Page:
After playing with a number of different scan rate options, I settled on 1080p via the HDMI output, since the resolution of the new Sony KD-L46XBR2 LCD panel I tested with the VP30 has a native resolution of 1920 x 1080 pixels. Video performance for standard-definition sources like cable TV, satellite and DVD is nothing short of outstanding. Color decoding is dead-on accurate, and you can select the correct decoding scheme depending on what source you are looking at: RGB, component or HDMI. I did some comparisons of the Sony’s internal DRC (Digital Reality Creation) video processing with their Cinemotion feature, which is supposed to be the 2:3 pull-down circuit necessary for the elimination of motion artifacts with film-based video material, namely DVD movies. Sony has long been notorious in our industry for inferior video processing, and my findings bore that out. The 2:3 pull-down in the Cinemotion scheme is noisy and actually quite poor. Two good tests for this are the HQV test DVD in the Film section of the single tests, which features a race car on a track driving by an empty set of bleachers. When 2:3 is not engaged or present, the individual seats are riddled with artifacts, which is what it looked like on the Sony without the DVDO hooked up. Some processing schemes will catch it a little bit slowly so you can see the artifacts initially, but then it suddenly cleans up right before your eyes, which means the 2:3 detection is slow. Not so with the DVDO. When I hooked up the DVDO and set levels for the DVD input, this sequence was rendered quite cleanly. It detected the presence of film-based material extremely quickly with no lag time whatsoever.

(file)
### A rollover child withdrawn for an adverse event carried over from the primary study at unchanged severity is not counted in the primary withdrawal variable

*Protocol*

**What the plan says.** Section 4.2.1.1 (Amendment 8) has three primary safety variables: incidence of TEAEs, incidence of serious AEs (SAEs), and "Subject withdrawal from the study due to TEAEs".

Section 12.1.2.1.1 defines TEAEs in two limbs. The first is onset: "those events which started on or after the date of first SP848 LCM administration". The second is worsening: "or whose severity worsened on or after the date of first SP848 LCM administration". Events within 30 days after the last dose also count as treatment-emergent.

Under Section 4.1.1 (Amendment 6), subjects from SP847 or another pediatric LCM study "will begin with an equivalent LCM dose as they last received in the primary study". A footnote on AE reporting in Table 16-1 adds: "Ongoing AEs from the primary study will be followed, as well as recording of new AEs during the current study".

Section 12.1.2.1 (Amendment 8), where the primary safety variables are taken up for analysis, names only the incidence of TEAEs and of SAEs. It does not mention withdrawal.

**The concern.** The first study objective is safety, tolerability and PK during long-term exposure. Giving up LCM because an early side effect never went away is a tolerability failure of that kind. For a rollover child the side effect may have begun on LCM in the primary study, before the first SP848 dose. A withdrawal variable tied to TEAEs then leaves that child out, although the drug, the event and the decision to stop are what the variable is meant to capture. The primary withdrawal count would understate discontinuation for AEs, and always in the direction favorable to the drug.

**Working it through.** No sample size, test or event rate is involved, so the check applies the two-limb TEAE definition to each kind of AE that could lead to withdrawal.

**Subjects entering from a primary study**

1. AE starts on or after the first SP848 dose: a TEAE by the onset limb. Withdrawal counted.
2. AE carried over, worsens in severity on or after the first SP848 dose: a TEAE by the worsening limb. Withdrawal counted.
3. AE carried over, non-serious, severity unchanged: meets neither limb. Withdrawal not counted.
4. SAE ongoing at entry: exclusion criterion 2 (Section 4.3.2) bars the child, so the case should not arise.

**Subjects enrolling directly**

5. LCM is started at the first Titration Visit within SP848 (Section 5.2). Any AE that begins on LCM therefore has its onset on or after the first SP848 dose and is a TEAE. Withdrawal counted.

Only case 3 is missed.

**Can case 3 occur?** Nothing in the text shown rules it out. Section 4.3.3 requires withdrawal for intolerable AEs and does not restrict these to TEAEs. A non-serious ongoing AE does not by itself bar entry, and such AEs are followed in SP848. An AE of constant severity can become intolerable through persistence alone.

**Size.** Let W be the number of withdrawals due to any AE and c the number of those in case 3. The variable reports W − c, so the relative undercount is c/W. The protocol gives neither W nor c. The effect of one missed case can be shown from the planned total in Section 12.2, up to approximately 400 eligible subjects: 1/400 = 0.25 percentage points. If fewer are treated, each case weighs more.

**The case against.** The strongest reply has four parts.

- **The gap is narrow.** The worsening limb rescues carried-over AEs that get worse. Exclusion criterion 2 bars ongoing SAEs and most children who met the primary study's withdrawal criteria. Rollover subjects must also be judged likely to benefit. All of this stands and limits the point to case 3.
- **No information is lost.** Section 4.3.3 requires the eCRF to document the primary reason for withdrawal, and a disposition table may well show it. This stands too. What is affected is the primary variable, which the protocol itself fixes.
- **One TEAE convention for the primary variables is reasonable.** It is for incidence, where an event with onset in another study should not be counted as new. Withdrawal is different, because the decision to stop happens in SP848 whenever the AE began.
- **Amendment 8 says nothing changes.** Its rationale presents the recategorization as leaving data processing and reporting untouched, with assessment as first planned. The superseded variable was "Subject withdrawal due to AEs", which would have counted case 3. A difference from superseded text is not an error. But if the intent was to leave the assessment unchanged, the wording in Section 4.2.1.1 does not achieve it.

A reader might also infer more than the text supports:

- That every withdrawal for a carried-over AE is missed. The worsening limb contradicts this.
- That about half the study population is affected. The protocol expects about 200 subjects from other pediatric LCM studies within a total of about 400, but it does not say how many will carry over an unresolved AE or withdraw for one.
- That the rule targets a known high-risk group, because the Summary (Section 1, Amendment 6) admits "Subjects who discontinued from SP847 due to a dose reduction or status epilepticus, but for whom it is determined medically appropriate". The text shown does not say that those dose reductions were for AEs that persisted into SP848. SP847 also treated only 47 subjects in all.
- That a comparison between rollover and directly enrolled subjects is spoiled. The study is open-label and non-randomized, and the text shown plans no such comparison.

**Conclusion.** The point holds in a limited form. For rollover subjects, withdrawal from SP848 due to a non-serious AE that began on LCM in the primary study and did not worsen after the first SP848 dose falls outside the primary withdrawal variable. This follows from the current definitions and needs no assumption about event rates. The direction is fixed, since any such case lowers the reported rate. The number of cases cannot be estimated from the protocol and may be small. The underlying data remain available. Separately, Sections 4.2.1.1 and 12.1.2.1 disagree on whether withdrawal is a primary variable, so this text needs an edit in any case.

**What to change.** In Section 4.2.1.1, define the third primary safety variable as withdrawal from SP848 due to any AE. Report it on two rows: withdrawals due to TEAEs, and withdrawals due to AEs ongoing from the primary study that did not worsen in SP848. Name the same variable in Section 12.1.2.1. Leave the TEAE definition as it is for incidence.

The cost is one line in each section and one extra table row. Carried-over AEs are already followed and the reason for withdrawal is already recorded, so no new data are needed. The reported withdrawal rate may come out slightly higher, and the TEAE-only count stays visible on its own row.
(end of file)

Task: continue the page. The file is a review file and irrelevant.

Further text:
Another piece of program material that is an excellent test for 2:3, or the lack thereof, is the opening sequence of Star Trek: Insurrection. In this scene, you need to look at the railing on the bridge, the canoes near the garden and finally the rooftops. On the Sony, straight without processor, there were some visible motion artifacts throughout this scene. With the DVDO in line, it was rendered absolutely pristinely.